The ring 206 shown in FIG. 2 operates in the same way as that shown in FIG. 1, but its efficiency is increased by the special features described above. Thus, the lip 220, with its sloping surface 221, reduces the tendency of the band of oil to collect in contact with the cylinder, but rather any oil which is collected is directed efficiently into the recess 209. Also, the inclination of the adjacent ring and groove sides 208 accelerates, by means of inertia, the movement of the oil projected on to the upper side of the ring 208 towards the bottom of the groove 203.

During the first part of the upward strokes, the dynamic suction effect due to friction in the gap 215 is accentuated in the chamber 213 by the piston profile at 214, and the suction is transmitted positively to the recess 209. This suction accelerates the passage to the crankcase of the oil scraped off by the lip 220 along the path indicated by the arrow f2.

The rounded portions 211, 223, 224 and 216 further promote the flow of oil indicated by the arrow f2.

During each stroke, therefore, the illustrated pistons recover some or all of the band of oil formed above the scraper ring during the latter part of the upward piston strokes, and then retains the oil in the piston during the downward strokes until the inertia is reversed, when the oil is returned to the crankcase. This is an important contribution to limiting the oil consumption of the engine or other machine.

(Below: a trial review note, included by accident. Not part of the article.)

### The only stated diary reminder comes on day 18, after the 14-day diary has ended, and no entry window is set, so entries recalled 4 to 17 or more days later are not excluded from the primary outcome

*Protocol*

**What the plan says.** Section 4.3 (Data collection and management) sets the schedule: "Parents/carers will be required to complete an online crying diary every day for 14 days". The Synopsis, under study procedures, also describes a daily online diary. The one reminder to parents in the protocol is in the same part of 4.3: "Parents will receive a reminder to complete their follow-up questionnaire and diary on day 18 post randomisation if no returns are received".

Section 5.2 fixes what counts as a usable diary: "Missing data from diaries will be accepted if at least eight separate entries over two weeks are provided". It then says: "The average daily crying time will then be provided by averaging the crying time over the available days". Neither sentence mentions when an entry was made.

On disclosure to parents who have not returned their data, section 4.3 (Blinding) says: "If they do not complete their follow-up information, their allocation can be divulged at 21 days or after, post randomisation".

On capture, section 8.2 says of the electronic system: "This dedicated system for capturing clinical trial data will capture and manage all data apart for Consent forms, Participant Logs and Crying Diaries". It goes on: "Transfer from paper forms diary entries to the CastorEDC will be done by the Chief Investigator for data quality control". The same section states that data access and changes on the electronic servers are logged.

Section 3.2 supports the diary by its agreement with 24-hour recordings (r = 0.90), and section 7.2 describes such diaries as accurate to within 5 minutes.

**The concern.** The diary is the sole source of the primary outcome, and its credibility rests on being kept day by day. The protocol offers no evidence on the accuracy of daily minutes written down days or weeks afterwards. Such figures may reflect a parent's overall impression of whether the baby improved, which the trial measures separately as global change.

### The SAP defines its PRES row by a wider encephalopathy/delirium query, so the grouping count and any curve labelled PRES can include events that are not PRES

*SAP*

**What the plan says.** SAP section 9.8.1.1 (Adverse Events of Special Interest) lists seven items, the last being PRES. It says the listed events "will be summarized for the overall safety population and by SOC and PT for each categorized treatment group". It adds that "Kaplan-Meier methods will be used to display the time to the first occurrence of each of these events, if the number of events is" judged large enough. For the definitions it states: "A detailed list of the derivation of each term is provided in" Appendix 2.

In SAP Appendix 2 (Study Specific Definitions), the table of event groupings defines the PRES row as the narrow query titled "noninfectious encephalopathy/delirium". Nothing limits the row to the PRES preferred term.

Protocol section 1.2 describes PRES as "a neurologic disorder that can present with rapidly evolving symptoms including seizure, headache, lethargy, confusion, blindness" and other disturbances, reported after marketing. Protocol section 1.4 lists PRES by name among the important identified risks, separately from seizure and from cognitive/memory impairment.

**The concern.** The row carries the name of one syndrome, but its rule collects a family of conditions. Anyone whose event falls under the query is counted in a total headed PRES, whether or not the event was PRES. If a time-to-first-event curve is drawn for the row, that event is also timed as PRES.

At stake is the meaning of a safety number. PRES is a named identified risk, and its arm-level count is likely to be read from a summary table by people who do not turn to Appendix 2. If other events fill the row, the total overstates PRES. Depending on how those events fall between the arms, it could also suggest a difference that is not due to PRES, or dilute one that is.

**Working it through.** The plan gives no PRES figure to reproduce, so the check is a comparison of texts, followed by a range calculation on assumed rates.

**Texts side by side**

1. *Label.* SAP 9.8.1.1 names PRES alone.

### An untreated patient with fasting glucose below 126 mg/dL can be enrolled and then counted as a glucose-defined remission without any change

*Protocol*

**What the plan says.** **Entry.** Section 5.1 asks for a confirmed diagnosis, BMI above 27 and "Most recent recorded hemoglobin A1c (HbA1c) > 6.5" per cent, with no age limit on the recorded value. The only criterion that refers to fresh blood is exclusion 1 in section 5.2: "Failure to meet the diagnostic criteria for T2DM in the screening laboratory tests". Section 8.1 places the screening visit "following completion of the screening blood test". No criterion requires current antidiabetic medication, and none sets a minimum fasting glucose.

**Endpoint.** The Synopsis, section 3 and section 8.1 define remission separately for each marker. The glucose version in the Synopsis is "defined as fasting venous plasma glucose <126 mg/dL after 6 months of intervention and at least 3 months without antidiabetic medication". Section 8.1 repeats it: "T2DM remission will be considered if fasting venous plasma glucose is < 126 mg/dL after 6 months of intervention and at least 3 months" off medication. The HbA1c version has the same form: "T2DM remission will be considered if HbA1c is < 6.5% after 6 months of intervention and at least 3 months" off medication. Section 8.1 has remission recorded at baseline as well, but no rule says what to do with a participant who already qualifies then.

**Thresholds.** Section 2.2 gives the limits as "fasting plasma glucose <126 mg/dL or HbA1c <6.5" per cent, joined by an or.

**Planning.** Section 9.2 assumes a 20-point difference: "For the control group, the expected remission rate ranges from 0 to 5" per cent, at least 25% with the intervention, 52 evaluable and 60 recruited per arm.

If the pistons prove too efficient, to the point of interferring with the lubrication of the top of the piston, oil consumption can be adjusted to the optimum level by omitting or modifying certain of the improvements mentioned, for example by providing a curved portion or chamfer instead of the sharp edge on the scraper lip 107 or 207 of the scraper ring or on the collecting lip 110 or 210 on the piston.